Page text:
Under the hood, there’s no forgetting this is truly a truck.
Several engine choices are available for the Sierra, ranging from a 200-horsepower 4.3-liter V-6 to a 325-horse 6.0-liter V-8, our tester.
Acceleration is swift, especially with either of the Vortec V-8s, and the automatic transmission shifts with authority. The steering sometimes feels a little vague, but it’s light and precise enough for easy driving.
So how does it drive?
A combination of coil springs (torsion bars on four-wheel-drive models) and leaf springs in the rear give the Sierra a comfortable, if not refined, ride in most situations. Which is fine. It is truckish – sometimes bumpy, often a little harsh, but not jarring.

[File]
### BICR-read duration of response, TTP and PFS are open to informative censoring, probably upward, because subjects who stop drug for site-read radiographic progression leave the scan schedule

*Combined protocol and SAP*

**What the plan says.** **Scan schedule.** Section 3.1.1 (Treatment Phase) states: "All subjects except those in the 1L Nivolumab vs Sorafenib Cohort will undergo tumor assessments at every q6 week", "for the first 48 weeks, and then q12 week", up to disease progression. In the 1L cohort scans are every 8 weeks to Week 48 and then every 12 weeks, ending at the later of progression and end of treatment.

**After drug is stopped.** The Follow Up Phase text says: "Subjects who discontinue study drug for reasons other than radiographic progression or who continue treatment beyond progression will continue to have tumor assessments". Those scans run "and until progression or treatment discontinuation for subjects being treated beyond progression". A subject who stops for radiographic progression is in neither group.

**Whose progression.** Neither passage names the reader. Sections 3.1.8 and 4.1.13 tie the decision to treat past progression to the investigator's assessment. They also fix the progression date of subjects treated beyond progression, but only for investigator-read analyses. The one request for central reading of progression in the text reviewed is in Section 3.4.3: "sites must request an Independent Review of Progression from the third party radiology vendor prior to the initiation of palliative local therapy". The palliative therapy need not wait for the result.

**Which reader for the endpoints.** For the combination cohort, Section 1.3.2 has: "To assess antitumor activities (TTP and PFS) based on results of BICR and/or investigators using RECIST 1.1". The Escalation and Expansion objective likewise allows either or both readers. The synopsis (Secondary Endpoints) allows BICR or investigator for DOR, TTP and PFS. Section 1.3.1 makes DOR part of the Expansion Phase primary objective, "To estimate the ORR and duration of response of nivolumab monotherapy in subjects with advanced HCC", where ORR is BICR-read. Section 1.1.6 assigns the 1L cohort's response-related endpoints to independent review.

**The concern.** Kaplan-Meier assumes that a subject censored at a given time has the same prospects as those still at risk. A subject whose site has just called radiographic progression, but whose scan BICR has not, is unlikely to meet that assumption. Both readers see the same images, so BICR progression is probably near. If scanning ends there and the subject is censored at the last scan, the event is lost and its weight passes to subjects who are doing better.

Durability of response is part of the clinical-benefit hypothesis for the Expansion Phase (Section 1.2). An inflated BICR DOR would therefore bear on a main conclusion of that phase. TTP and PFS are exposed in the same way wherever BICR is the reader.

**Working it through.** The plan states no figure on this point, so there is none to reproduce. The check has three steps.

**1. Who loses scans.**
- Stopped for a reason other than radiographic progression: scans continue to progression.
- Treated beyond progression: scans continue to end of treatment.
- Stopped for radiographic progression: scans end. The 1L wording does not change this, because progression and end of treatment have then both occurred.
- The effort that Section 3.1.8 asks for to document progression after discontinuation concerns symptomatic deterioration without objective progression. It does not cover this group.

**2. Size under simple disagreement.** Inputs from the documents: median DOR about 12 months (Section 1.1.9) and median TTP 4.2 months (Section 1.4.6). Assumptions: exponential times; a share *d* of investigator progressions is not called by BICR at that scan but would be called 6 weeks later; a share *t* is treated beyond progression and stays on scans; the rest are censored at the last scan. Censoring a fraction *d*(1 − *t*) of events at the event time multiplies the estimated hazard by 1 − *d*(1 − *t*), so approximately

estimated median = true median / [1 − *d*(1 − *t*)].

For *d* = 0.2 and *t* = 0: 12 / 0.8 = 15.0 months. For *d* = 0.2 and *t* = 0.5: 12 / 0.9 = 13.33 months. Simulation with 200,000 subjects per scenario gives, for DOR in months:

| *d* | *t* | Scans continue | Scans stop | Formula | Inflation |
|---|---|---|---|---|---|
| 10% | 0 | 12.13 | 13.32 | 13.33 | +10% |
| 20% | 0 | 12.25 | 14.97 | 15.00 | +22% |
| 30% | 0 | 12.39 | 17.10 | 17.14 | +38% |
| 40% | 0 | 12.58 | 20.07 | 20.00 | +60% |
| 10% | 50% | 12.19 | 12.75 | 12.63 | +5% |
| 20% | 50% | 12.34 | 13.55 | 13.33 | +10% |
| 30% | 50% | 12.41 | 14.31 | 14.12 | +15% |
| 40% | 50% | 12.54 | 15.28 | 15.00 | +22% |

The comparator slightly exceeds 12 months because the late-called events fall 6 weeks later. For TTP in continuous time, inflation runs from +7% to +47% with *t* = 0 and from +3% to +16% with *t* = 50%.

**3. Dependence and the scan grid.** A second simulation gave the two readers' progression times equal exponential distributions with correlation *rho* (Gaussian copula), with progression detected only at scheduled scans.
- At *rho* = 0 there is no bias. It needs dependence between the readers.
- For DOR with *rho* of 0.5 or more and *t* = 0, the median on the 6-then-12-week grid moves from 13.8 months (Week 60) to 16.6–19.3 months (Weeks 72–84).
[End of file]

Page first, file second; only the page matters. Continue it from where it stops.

Inside, Sierra buyers will find a logically laid-out interior, with an easy-to-use dual-zone climate control system and clear, uncluttered gauges. The cabin is roomy, particularly on extended cab models and the front seats have been redesigned for better comfort. Standard rear doors on the extended cab make entry and exit to the rear bench seat easy; and if front passengers are willing to sacrifice a bit of legroom, the back of the extended cab is quite comfortable.
A five-speed manual transmission is standard on regular cabs. Optional on that model (standard on extended cabs) is a four-speed automatic, which features a tow-haul mode that improves shifting performance under heavy loads.
On safety, for 2003, GMC has added dual-stage air bags for the driver and front passenger along with a passenger-seat sensor system. In crash tests conducted by the National Highway Traffic Safety Administration, a 2002 model-year Sierra earned a three-star rating (out of five) for driver protection and four stars for the front passenger.
One warning: At the gas pump, this is one thirsty ride.
Our test 6.0-liter Crew Cab averaged less than 8 miles per gallon in city driving. Gasp!